Adapting a phrase from the early work of Berry, I am interested in world cities as networks within a network of world cities. Most of the literature has explored the internal structure of world cities, the social networks or economic reflexivity or knowledge complexes which make world cities such distinctive places in the world economy. It is the operation of these processes which bring in their train the economic polarisation which also marks these cities. But this is to focus upon the nodes at the expense of the flows, on world city formation but not world city network formation. It is the latter, of course, which is crucial for using cities to explore the global space of flows. But to achieve this we need a precise specification of the world city network to allow its empirical description and analysis.

I specify a world city network as a tripartite structure with the world economy defining the network level, with cities as the nodal level, and with global service firms as the sub-nodal level. This defines an interlocking network where the sub-nodal level provides the connections which hold the system together. Global service firms each have their own location strategy which has involved setting up an office network across world cities. Connections between any pair of cities can be derived from the quantity and quality of service firm offices the two cities share in common. For instance, at the simplest level we can ask the question, if you go into the office of a service firm in city X, what is the probability that the firm will also have an office in city Y? Such information is directly relevant to service company's claims to provide a 'seamless service' whose quality can be assured through remaining 'in house'. Of course, such measures of connections between cities do not have to be limited to elementary presence data, sizes of offices, for instance, can be taken into account. The point is that by specifying the world city network in this way, inter-city matrices of connections can be created based upon the global location strategies of advanced producer service firms.

The world city network has not been previous formally specified in the literature. The usual approach has been to assume an urban hierarchy and then to rank cities by some relevant attribute. Therefore, this specification of an interlocking network has important fresh implications for both theory leading to policy and to analysis leading to findings. I consider both in turn, starting with the latter.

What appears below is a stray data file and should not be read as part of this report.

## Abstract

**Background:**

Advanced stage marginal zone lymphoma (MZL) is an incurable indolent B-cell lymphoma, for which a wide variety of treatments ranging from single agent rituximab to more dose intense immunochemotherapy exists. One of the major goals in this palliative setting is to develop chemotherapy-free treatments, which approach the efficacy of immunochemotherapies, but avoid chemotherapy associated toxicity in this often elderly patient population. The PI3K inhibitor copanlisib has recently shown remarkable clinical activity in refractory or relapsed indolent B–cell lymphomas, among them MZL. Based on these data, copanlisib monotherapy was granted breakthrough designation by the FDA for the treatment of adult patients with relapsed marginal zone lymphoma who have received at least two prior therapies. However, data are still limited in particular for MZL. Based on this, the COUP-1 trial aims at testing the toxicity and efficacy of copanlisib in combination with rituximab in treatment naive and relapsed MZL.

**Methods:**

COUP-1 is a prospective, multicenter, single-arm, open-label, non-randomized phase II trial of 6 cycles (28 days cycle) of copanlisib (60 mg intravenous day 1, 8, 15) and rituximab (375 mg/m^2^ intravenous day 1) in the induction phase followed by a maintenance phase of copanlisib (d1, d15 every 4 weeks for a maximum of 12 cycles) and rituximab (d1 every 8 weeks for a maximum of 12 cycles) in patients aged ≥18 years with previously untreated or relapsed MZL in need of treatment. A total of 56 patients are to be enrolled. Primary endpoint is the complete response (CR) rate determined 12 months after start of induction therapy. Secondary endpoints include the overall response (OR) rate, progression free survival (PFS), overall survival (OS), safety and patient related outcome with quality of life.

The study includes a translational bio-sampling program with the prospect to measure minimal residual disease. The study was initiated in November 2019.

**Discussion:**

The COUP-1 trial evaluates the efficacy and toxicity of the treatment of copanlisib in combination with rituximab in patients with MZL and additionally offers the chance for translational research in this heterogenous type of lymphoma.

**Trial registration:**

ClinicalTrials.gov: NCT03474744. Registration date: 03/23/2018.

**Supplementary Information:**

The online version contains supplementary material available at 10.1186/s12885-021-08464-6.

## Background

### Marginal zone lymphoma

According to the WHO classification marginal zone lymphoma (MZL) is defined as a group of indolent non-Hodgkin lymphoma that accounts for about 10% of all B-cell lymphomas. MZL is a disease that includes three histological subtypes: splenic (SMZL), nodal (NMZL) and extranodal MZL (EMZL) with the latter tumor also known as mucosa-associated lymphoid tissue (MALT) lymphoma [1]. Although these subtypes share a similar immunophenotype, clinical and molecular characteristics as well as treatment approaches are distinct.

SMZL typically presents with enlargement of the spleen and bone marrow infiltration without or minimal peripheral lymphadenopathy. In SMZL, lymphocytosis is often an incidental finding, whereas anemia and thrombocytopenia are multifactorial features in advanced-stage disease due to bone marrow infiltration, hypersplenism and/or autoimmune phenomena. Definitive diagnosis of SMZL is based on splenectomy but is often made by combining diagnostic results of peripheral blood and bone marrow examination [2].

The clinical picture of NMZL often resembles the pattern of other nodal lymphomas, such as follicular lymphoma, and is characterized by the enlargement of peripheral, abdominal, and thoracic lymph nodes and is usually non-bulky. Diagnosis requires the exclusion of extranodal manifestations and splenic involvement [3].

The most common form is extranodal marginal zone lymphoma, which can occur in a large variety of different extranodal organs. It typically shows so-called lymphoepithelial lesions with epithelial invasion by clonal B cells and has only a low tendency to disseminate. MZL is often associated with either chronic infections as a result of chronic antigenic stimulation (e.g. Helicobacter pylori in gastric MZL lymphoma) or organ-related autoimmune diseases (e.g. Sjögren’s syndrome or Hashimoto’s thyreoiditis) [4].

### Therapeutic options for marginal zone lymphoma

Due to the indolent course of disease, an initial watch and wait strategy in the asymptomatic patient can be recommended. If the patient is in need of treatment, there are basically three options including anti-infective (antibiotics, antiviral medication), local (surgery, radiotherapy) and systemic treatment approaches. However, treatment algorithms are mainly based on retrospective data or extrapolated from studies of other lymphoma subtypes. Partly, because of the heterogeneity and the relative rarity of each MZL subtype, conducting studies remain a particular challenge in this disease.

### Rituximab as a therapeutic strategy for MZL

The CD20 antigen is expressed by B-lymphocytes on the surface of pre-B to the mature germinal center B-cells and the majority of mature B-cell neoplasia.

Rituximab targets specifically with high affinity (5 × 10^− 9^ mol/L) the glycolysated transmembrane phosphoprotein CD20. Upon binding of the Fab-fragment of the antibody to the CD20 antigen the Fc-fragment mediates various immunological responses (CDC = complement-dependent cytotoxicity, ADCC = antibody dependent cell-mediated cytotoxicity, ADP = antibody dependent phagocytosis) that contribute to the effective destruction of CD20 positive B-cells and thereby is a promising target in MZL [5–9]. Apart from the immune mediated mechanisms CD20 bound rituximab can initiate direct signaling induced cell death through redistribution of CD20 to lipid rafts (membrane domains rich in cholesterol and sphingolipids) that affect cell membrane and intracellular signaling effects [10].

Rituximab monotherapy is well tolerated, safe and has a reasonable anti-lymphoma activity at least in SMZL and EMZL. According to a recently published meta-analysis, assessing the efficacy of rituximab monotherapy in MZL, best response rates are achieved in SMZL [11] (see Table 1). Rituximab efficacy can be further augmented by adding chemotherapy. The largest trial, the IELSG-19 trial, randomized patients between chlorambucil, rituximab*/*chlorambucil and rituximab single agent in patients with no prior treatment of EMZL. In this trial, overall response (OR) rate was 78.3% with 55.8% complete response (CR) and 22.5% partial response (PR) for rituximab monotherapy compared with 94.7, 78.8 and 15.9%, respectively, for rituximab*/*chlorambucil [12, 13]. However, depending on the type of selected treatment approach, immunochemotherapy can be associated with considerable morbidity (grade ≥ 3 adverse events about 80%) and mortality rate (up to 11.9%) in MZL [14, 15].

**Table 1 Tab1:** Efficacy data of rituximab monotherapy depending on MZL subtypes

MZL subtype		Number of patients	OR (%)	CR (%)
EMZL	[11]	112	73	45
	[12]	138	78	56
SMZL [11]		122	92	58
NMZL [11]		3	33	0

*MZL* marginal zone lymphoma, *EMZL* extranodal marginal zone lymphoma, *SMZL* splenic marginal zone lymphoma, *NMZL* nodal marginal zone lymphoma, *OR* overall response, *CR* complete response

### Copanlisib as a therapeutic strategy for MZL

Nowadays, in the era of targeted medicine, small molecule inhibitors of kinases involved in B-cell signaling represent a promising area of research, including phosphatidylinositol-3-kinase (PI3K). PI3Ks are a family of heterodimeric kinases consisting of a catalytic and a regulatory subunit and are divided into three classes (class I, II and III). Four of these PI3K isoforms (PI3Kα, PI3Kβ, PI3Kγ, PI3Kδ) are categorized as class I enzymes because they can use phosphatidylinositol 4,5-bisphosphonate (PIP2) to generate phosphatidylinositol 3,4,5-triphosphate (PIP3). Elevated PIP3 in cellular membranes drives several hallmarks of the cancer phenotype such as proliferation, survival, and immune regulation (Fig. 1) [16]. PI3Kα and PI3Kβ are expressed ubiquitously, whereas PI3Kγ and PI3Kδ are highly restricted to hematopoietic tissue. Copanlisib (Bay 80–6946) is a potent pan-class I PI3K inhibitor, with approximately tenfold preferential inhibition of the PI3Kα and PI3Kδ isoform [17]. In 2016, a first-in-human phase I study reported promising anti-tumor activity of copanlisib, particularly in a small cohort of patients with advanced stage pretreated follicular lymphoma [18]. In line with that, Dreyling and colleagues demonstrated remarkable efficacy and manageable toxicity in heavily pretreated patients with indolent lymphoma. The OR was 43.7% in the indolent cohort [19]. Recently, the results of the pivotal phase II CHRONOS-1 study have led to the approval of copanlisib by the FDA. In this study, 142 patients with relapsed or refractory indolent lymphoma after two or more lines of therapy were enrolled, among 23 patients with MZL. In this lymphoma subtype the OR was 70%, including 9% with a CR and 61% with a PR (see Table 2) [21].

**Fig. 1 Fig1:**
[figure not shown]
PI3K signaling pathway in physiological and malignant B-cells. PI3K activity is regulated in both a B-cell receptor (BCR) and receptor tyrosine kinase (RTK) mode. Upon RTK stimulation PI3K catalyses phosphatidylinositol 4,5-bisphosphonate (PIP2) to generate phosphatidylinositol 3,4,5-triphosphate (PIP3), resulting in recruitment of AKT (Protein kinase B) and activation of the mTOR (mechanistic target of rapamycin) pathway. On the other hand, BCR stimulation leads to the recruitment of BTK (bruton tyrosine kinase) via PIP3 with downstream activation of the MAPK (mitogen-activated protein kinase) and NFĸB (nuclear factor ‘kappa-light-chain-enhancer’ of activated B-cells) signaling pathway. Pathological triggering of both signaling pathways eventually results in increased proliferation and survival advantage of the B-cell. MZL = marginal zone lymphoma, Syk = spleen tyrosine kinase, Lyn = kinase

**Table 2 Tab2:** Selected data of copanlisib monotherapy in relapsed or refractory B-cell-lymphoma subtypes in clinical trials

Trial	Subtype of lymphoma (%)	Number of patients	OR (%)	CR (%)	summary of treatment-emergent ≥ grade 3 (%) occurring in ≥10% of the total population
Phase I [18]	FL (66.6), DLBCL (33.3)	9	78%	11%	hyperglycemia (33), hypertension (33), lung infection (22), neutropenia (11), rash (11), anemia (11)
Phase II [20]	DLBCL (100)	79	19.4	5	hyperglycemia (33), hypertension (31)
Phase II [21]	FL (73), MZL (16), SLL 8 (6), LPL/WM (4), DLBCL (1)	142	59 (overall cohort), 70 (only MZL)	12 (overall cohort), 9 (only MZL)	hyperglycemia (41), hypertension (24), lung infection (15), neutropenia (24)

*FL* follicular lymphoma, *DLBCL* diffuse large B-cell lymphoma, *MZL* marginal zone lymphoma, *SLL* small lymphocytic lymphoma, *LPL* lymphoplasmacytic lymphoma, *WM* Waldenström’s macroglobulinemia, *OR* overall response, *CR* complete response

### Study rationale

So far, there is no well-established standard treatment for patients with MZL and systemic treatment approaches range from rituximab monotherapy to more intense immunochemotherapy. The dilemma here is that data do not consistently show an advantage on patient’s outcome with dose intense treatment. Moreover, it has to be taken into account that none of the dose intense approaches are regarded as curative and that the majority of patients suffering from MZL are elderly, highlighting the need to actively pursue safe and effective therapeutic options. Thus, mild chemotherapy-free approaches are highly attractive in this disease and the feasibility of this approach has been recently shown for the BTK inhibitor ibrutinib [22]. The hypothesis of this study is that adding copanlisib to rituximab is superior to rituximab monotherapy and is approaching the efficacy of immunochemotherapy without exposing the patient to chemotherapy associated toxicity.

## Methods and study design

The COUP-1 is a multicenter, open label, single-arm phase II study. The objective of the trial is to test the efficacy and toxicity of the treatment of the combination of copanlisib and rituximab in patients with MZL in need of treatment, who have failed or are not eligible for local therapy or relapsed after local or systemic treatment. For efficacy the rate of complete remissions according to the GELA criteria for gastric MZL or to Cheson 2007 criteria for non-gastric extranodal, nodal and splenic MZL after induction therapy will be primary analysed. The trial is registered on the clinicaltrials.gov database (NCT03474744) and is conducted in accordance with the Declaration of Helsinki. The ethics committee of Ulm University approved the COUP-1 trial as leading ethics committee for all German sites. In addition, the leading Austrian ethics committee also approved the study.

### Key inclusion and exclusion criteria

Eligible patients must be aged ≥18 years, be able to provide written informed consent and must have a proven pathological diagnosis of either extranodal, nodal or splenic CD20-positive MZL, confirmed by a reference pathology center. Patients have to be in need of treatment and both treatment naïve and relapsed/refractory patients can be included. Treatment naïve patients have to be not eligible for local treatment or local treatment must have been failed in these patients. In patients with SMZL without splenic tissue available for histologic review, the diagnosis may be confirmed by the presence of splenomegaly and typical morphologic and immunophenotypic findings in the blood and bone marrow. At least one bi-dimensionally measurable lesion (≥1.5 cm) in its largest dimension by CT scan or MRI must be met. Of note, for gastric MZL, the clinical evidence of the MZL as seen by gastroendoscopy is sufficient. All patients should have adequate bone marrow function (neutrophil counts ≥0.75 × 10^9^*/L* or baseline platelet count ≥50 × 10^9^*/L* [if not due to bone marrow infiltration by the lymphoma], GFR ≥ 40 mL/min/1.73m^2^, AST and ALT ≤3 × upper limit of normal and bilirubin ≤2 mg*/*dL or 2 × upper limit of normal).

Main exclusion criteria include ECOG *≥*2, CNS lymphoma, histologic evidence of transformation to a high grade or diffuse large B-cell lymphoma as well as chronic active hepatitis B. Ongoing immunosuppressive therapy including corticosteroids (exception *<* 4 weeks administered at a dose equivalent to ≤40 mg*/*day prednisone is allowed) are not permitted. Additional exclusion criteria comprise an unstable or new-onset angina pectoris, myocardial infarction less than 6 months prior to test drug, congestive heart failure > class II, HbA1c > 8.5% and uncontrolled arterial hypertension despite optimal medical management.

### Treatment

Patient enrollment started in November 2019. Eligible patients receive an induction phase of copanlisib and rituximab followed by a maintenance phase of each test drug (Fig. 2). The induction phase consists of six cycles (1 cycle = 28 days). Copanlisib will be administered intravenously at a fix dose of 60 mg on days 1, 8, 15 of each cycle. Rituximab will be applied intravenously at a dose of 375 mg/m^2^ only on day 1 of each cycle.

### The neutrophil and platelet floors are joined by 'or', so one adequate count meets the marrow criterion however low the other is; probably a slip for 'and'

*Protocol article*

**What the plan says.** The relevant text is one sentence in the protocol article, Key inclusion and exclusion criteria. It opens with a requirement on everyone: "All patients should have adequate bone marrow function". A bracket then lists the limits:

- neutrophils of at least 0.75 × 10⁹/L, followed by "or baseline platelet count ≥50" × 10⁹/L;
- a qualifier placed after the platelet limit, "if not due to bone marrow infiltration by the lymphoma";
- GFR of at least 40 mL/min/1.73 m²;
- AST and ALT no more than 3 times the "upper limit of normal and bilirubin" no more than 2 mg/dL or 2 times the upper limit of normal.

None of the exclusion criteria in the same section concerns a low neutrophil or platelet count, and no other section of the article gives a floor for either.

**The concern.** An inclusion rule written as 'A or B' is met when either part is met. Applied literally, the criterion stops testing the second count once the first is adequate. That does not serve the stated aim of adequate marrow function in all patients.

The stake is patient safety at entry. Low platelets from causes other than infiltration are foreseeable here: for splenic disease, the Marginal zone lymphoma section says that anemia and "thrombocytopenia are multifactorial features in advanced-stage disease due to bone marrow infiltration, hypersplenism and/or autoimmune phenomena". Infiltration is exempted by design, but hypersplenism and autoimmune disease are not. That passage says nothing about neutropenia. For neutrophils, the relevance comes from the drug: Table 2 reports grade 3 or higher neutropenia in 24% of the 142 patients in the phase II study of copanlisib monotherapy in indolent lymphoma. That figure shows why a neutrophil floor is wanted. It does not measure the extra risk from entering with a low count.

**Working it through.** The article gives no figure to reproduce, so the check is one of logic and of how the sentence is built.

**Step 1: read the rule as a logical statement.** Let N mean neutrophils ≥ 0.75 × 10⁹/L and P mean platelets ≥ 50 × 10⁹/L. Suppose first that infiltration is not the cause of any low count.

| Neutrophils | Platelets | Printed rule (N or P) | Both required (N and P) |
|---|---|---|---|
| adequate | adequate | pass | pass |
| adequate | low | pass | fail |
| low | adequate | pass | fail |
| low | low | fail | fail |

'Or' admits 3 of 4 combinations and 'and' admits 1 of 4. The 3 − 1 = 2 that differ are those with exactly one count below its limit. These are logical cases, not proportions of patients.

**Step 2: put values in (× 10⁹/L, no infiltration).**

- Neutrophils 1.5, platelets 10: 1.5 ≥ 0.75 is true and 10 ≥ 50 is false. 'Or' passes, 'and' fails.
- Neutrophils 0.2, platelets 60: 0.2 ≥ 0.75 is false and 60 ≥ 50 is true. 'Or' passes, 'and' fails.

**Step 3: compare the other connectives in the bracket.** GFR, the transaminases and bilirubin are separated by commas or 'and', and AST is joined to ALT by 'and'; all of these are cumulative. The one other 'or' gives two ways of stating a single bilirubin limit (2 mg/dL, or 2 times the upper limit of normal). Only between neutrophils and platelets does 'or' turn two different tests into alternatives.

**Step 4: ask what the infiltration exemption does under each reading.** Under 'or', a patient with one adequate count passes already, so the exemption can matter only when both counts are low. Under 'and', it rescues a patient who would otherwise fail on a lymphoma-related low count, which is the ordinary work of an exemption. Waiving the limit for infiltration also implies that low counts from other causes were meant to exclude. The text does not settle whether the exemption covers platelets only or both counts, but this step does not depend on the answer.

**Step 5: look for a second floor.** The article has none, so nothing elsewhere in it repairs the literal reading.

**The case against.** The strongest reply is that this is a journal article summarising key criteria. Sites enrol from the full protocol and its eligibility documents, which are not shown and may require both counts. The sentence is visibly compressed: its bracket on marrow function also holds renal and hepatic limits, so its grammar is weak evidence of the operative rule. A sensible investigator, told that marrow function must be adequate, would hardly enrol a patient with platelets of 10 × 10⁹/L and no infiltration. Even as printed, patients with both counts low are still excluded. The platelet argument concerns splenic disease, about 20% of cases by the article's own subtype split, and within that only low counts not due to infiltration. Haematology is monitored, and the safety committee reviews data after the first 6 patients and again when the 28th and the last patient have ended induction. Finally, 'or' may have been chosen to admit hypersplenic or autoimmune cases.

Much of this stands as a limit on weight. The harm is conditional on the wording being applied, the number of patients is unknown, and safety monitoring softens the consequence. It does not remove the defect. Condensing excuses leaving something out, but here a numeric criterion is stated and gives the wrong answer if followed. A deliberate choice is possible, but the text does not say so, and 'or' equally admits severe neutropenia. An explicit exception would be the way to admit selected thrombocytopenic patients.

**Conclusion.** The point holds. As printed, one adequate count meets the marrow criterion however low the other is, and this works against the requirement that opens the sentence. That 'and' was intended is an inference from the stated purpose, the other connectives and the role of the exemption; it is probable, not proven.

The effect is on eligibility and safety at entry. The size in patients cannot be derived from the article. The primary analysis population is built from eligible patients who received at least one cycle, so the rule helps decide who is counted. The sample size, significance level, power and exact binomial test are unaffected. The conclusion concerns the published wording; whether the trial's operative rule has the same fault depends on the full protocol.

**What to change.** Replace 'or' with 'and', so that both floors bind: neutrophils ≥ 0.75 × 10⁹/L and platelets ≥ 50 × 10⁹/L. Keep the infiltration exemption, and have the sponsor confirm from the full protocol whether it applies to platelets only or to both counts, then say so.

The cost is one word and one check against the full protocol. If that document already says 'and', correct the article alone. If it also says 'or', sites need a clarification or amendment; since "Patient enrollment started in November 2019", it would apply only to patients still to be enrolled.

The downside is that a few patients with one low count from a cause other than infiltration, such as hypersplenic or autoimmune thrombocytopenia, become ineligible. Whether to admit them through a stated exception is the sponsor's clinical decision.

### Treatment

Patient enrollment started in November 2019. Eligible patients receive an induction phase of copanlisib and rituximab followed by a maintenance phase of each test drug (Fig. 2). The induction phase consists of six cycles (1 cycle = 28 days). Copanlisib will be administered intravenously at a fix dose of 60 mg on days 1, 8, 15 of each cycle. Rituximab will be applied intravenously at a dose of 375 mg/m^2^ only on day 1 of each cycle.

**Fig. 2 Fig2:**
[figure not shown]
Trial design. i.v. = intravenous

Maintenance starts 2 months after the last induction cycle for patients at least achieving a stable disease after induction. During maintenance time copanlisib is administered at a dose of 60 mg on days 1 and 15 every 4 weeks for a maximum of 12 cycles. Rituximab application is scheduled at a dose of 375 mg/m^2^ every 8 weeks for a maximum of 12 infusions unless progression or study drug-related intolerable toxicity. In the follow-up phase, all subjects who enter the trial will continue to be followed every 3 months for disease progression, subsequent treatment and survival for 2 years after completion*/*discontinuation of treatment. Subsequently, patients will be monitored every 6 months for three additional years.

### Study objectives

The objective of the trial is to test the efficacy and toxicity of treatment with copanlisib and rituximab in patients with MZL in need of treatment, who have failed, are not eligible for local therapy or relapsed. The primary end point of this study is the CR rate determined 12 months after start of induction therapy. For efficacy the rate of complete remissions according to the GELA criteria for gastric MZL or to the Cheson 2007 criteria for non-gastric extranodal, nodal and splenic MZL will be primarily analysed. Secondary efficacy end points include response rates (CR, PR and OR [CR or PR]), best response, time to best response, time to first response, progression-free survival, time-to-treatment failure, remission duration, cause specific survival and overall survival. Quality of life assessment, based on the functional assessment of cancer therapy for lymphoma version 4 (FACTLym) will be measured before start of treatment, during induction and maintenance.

The analyses reported here are based upon inter-city matrices derived from the office networks of 46 global service firms in accountancy, advertising, banking/finance and law. All but the last analysis deal with 55 world cities identified in an earlier exercise. Hence the data matrix is 46 (firms) x 55 (cities) and the connection matrices are 55 (cities) x 55 (cities). The final analysis deals with 53 European cities including all of those in the world roster but also others which showed some 'evidence of world city formation' in the earlier study.

With such a large data set, the first need is to search for order in the data. This has been achieved by using principal components analysis. The first finding is that the data is quite requiring nine components to produce a reasonable description. This belies the idea that globalization has produced a homogeneous set of world cities. The results are summarised in Figure 1. The second point to make is that there is a reasonable degree of regionality in the pattern with all the key globalization arenas (northern America, western Europe, Pacific Asia, Latin America and eastern Europe) represented. However this analysis does not define a simple world regionalization as is most obviously illustrated by the locations of the European world cities in the diagram. There is a western European cluster which includes Brussels and Paris but it is not very encompassing of its arena's cities. Other major European cities, in particular, are to be found in a transnational service cluster which includes Zurich and Frankfurt alongside the likes of Tokyo and Hong Kong. London, on the other hand, is far away with New York in a small global city cluster. Even in the case of the few eastern European cities in the data, two clusters are found, centred on Moscow and Prague respectively. What does this complexity mean? The plausible assumption used here is that cities with like corporate service mixes will be more connected to each other. Hence the component-clusters of cities indicate sub-networks within the overall system of cities. The sub-network pattern that emerges is an interweaving of region and hierarchy.